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United States Department of Agriculture

Agricultural Research Service

Title: Chromosome substitution lines: useful genomic resources in cotton

Authors
item Saha, Sukumar
item Jenkins, Johnie
item McCarty, Jack
item Wu, Jixiang - MISSISSIPPI STATE UNIV
item Stelly, David - TEXAS A&M UNIVERSITY

Submitted to: Meeting Abstract
Publication Type: Abstract Only
Publication Acceptance Date: June 2, 2008
Publication Date: July 1, 2008
Citation: Saha, S., Jenkins, J.N., McCarty Jr., J.C., Wu, J., Stelly, D.M. 2008. Chromosome substitution lines: useful genomic resources in cotton [abstract]. Cotton Science. 20(S):111.

Technical Abstract: The genus, Gossypium, is a very diverse genus with about 50 species. However, a very narrow germplasm base is presently being used for genetic improvement of upland cotton. The wild tetraploid cotton species are reservoirs of important genes for pest and disease resistance, and for improved agronomic and fiber traits. Two of the most important forces impeding Upland cotton improvement are: 1) the paucity of information about genes that control important traits and 2) the need for extensive usage of diverse germplasm. Interspecific germplasm introgression has not been exploited well in Upland cotton improvement because considerable time and effort are required to overcome biological, genetic, and cytogenetic hurdles in interspecific crosses. A complementary approach to conventional method of interspecific introgression is to utilize chromosome substitution lines (CS). The utilization of CS in crossing with Upland cotton will reduce interspecific incompatibility at the whole-genome level and will allow introgression while targeting one or more specific traits that are associated with one or more specific alien chromosomes or chromosome arms into Upland cotton. This will reduce the deleterious effects of unrelated loci that if transmitted would confer some poor agronomic qualities from the wild alien species. Also contrary to conventional breeding methods, CS entails the use of hemizygosity to preclude recombination during introgression, so that all genes within a given alien chromosome or chromosome segment are transferred into Upland cotton. Thus, this method largely precludes the loss of alien germplasm during conventional backcrossing. The overall goal of this project is to develop CS from the multiple tetraploid species in Gossypium hirsutum. The backcrossed chromosome substitution lines are nearly isogenic to TM-1, an Upland cotton (G. hirsutum) genetic standard, and to each other, except that each line differs by the replacement of a specific homologous pair of chromosomes or chromosome segments from the donor alien species. We have developed backcross-substituted (BC5) 20 different chromosomes and chromosome arms of G. barbadense into quasi-isogenic Upland cotton (CS-B) lines. We demonstrated the great potential of the CS-B lines for improving fiber and agronomic traits in Upland cotton. Currently we are in the process of developing CS lines from the other tetraploid species of G. tomentosum and G. mustelinum. The CS lines will provide the unique opportunity of dissecting the complex cotton genome based on individual chromosome and chromosome pieces. They provide a unique powerful tool to analyze and understand the complex cotton genome and in the discovery of many new genes important for agronomic and fiber traits. The CS lines open new paradigms of cotton breeding such as improving complex quantitative traits based on individual chromosomes or chromosome segments.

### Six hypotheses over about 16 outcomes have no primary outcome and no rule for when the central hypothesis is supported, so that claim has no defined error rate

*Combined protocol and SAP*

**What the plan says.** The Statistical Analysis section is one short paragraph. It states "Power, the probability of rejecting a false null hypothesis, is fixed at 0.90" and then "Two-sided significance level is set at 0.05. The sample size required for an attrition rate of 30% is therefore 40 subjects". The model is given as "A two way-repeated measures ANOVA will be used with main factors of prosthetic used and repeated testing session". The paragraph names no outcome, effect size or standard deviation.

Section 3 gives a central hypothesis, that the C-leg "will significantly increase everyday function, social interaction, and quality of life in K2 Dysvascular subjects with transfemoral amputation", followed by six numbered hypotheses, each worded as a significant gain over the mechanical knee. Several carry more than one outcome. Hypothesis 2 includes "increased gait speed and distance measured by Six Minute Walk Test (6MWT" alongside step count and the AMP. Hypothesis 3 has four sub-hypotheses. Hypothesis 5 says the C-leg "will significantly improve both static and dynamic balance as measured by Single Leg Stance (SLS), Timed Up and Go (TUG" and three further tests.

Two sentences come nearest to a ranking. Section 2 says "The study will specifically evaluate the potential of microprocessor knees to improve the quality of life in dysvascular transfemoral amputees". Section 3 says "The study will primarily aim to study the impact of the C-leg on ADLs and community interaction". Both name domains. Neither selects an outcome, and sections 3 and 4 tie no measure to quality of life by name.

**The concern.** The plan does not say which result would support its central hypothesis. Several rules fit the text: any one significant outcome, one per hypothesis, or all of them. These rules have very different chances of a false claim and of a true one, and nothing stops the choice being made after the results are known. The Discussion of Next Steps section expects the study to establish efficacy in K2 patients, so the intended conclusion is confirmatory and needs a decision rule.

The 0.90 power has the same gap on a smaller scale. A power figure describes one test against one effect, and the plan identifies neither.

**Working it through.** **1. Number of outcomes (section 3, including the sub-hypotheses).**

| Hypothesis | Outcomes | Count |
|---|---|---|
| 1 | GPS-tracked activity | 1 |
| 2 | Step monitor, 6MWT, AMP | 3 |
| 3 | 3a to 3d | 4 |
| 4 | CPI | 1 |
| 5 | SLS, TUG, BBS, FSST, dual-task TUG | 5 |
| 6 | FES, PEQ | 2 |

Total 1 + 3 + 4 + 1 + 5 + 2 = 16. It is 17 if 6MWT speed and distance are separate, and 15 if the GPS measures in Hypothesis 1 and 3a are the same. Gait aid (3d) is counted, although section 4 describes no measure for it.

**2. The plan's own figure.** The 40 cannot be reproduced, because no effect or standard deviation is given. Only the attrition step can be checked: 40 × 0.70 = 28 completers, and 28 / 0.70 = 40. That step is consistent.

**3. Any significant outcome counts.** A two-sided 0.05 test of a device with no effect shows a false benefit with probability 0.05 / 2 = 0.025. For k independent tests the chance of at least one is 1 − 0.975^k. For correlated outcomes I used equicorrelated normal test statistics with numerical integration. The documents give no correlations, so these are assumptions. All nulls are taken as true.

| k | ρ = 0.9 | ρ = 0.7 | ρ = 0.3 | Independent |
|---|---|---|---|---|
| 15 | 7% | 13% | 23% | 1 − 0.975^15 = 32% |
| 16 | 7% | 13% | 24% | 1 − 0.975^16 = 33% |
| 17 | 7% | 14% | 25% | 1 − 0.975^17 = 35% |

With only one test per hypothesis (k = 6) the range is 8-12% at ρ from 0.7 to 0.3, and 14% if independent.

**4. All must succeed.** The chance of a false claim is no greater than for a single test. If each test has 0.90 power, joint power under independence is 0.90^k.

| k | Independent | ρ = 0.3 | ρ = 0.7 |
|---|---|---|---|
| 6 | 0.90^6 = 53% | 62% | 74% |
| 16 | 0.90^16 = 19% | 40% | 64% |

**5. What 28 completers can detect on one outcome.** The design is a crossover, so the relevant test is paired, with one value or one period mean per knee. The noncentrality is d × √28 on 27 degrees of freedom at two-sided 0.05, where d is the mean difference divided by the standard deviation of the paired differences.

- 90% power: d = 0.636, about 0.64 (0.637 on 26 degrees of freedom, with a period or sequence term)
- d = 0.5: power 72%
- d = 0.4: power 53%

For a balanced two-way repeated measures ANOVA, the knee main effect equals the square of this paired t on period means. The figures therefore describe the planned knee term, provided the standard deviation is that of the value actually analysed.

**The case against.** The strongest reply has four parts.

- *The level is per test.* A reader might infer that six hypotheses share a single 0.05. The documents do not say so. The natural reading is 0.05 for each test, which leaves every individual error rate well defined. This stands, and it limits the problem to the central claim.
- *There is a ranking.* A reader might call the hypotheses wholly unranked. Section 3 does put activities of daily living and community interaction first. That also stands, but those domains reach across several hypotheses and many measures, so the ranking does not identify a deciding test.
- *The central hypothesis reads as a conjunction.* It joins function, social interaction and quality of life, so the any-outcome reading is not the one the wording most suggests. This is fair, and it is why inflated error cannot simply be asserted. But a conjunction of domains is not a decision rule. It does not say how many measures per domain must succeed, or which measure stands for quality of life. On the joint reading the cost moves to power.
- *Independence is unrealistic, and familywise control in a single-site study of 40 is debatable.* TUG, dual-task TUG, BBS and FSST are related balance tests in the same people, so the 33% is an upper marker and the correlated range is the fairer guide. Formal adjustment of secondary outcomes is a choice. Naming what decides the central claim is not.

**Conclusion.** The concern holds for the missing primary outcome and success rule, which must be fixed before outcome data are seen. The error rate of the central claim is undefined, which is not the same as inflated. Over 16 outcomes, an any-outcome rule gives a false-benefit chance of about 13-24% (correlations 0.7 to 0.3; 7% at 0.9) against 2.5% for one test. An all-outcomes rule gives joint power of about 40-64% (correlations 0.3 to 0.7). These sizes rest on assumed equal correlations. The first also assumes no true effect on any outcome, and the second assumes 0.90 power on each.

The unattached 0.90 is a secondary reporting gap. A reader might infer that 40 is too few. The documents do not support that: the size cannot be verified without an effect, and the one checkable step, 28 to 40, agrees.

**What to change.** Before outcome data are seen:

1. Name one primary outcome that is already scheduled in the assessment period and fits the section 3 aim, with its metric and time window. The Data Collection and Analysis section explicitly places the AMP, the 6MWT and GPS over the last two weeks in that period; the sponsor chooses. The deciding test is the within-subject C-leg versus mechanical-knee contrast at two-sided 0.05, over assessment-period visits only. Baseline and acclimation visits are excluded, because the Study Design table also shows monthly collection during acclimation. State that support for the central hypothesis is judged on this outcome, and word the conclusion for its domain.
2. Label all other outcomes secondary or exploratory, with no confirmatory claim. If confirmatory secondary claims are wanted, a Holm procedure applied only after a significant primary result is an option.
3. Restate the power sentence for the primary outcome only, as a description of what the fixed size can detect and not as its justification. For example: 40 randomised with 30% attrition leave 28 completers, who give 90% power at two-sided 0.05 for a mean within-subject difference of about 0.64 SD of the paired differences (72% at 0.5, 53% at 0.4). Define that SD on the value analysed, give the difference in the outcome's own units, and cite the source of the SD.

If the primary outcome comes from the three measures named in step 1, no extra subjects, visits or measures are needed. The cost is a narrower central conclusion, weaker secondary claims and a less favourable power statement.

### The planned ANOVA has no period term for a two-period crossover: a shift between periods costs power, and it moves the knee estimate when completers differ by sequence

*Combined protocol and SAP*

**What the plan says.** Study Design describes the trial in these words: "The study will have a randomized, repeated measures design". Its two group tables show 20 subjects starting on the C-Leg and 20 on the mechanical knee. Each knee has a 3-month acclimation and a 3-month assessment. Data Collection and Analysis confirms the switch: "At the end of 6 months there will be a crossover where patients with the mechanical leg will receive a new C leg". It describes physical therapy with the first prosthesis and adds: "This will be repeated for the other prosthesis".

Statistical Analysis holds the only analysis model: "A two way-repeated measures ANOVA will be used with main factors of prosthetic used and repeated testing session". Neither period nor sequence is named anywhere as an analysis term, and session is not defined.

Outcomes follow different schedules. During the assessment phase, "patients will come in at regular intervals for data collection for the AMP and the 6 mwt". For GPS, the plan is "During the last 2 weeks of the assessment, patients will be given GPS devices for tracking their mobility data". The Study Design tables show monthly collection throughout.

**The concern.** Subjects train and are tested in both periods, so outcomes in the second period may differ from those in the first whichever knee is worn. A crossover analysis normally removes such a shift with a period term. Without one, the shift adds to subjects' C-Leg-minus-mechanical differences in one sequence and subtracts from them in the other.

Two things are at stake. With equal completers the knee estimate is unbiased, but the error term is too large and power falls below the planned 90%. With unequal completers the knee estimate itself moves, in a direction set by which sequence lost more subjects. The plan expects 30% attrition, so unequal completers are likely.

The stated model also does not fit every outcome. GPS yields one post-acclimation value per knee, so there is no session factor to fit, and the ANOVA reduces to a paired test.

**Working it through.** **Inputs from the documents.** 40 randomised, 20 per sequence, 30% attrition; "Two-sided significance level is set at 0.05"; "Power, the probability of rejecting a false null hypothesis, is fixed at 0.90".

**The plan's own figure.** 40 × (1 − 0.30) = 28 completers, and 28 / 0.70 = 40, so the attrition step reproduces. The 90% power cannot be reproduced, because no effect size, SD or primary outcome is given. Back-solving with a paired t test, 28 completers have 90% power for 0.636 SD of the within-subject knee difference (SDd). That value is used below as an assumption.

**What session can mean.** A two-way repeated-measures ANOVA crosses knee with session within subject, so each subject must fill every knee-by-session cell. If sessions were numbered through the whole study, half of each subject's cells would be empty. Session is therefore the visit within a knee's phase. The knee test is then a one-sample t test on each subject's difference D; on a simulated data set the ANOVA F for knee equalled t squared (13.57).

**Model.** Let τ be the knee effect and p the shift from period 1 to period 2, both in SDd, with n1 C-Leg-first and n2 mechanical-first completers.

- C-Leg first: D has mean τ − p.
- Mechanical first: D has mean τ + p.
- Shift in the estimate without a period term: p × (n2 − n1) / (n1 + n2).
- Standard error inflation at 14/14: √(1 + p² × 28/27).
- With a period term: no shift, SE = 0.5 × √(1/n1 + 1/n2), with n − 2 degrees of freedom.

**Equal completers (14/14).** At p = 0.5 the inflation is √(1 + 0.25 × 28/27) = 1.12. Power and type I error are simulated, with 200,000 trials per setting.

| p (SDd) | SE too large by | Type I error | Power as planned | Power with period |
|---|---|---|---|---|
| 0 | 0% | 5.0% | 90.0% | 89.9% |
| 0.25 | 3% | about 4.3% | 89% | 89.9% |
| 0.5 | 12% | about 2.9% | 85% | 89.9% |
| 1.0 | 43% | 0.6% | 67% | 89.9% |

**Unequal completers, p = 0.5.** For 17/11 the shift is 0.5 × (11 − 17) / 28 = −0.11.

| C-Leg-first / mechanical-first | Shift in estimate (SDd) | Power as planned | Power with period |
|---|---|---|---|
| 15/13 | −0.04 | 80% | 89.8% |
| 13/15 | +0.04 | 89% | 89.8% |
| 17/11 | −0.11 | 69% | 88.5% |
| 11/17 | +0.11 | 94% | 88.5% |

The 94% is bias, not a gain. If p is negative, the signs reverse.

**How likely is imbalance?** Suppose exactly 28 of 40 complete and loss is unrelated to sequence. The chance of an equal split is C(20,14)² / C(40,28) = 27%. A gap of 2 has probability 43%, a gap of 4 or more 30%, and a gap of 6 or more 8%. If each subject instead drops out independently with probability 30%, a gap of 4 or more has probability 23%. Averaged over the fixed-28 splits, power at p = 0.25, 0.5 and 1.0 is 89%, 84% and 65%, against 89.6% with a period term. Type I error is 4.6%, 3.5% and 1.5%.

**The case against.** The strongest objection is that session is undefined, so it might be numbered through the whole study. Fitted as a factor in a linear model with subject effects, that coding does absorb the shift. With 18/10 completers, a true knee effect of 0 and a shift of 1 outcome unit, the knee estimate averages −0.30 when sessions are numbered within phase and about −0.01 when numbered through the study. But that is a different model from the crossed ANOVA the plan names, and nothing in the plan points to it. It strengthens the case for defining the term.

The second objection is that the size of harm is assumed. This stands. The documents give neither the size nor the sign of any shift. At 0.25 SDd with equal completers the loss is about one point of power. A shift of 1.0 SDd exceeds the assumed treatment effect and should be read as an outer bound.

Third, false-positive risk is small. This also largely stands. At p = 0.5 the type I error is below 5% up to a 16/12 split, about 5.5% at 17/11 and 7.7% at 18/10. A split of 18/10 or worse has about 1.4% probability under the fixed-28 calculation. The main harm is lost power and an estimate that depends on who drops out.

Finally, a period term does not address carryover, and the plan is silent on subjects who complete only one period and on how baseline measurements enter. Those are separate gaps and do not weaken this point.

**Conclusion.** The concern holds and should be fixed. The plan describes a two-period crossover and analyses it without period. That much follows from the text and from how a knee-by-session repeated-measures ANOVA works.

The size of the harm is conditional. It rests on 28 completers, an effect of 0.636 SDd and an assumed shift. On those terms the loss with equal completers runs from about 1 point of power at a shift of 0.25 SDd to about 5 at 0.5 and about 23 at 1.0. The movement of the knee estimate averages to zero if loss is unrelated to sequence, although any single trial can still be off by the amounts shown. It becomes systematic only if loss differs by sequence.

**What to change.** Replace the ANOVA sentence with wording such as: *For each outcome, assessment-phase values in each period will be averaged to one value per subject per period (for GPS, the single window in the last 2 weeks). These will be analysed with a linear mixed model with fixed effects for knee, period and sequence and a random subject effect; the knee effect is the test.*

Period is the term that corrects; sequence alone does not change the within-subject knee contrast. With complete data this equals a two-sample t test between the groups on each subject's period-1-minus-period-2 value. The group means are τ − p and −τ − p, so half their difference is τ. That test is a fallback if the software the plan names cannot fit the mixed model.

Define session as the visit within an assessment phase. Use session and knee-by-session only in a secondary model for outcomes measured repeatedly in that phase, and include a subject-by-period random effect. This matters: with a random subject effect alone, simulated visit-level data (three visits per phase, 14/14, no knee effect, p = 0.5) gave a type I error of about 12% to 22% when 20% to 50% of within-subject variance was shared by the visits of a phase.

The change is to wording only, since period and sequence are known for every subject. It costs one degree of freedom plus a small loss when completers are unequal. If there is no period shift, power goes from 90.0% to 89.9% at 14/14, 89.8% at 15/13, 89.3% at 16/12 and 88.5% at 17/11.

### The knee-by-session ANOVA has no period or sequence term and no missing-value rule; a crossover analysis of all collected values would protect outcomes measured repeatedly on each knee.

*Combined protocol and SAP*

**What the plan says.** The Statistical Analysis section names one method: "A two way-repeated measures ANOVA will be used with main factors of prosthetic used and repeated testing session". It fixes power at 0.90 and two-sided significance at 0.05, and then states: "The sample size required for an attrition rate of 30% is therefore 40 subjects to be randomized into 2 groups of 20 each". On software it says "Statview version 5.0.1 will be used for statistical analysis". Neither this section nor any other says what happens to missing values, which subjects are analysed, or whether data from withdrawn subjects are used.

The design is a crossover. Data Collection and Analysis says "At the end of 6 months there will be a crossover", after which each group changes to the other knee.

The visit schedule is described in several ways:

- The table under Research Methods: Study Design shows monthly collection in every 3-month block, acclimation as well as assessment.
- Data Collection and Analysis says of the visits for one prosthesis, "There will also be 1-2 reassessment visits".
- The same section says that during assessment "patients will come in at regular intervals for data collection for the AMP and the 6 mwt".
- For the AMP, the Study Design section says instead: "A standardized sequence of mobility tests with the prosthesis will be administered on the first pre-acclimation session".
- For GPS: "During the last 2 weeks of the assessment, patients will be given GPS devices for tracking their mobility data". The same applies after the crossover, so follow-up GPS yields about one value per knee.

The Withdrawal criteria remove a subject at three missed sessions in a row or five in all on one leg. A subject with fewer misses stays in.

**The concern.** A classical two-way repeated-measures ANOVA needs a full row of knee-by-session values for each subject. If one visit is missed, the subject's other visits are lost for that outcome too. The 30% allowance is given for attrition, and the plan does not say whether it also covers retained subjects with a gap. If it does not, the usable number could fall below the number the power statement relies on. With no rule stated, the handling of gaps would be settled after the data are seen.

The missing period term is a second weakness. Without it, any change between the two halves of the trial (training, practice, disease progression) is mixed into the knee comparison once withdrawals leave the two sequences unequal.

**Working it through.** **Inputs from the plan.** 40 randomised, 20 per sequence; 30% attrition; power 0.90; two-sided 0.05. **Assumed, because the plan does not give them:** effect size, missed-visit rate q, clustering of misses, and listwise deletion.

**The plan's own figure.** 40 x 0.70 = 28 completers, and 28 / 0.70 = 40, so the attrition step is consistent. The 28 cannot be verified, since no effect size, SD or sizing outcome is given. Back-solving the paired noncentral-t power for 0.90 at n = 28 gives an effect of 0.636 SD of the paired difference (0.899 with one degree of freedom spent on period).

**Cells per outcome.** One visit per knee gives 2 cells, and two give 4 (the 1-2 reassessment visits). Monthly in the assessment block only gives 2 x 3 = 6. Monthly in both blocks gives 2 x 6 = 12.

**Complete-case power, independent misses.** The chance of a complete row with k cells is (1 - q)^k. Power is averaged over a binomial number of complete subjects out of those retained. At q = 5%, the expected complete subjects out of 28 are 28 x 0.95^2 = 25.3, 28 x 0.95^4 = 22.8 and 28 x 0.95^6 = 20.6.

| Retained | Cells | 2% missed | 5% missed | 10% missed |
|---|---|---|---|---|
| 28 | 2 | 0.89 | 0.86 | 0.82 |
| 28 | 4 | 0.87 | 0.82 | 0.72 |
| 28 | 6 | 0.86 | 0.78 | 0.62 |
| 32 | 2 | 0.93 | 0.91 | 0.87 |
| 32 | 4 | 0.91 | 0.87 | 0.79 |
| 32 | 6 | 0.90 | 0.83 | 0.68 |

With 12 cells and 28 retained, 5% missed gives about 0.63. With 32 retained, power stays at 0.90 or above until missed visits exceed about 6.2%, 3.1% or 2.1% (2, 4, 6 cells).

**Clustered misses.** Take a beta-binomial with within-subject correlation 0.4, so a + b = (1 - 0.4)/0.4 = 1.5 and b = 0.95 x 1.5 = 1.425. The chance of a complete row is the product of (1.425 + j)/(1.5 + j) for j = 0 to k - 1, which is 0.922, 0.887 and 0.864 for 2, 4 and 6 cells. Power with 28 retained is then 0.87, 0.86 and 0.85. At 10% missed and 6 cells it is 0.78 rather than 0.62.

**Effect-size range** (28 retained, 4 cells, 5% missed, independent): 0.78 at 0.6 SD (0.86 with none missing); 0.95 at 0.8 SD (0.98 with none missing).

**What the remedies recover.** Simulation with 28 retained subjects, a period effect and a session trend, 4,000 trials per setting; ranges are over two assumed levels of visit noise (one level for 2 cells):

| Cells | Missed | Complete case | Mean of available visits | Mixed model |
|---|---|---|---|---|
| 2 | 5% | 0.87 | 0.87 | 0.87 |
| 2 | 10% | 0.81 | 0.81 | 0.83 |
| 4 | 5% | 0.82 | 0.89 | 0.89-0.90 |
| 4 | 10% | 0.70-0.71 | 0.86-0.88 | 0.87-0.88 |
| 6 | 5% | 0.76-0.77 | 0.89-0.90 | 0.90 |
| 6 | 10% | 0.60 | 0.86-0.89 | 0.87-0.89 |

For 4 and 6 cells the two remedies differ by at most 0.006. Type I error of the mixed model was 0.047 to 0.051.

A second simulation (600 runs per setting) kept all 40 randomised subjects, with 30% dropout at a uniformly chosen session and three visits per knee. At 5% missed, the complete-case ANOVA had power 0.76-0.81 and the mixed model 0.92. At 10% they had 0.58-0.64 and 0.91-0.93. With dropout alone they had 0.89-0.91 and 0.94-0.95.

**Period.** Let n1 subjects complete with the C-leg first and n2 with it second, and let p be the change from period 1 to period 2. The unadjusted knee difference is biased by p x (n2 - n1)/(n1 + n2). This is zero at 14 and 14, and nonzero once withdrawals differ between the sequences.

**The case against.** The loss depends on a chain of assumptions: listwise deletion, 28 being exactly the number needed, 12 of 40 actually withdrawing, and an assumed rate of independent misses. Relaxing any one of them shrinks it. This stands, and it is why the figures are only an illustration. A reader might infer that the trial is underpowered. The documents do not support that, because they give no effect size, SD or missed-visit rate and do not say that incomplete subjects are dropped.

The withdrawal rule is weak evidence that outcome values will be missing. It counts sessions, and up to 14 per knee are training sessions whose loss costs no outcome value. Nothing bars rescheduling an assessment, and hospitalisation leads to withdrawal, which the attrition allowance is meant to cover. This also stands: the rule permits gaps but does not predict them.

Last Modified: 7/28/2014
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